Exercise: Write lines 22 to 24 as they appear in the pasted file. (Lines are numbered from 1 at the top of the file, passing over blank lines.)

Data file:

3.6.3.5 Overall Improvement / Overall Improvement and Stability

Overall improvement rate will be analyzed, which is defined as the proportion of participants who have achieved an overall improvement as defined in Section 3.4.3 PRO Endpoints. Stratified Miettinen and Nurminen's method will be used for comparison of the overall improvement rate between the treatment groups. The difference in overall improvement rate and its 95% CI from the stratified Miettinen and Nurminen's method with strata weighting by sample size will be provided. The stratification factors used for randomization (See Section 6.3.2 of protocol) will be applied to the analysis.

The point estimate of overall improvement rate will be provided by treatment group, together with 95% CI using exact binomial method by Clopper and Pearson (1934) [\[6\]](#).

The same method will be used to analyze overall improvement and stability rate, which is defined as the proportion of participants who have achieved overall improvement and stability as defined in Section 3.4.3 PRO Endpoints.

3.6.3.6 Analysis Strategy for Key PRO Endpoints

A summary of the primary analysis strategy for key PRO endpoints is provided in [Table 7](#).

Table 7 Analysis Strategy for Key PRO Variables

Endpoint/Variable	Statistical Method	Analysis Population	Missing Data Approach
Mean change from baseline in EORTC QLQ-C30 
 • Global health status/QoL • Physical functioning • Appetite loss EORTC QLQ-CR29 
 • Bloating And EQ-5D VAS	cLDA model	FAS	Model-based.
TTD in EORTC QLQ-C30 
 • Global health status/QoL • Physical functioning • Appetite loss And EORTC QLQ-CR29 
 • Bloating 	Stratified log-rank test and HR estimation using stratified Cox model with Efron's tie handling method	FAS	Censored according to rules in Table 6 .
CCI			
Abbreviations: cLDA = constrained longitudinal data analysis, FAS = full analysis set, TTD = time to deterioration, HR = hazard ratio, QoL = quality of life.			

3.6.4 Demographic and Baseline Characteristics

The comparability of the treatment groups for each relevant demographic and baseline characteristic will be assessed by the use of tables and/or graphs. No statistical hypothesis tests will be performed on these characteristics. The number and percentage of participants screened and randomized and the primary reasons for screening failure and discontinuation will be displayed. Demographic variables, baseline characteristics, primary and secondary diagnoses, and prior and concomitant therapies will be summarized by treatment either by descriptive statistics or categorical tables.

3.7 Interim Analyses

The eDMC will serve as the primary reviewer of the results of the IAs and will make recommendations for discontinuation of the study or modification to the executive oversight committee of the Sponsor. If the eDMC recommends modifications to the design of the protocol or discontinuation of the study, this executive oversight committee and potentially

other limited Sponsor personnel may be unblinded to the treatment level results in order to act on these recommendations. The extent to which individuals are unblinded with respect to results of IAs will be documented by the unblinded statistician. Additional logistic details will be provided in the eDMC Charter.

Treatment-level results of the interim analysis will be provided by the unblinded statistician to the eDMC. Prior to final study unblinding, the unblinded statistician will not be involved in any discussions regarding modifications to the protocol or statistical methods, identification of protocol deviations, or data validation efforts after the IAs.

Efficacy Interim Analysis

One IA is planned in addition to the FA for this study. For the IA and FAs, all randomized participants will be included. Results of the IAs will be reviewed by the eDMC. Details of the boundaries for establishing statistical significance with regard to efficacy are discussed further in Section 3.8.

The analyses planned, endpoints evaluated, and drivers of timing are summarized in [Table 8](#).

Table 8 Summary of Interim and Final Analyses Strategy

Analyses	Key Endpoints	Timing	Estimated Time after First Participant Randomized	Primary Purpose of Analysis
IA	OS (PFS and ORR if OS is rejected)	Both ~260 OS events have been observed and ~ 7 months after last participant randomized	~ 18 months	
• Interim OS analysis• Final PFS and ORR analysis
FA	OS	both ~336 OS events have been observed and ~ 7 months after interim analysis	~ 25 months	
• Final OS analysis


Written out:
Treatment-level results of the interim analysis will be provided by the unblinded statistician to the eDMC. Prior to final study unblinding, the unblinded statistician will not be involved in any discussions regarding modifications to the protocol or statistical methods, identification of protocol deviations, or data validation efforts after the IAs.

Efficacy Interim Analysis

One IA is planned in addition to the FA for this study. For the IA and FAs, all randomized participants will be included. Results of the IAs will be reviewed by the eDMC. Details of the boundaries for establishing statistical significance with regard to efficacy are discussed further in Section 3.8.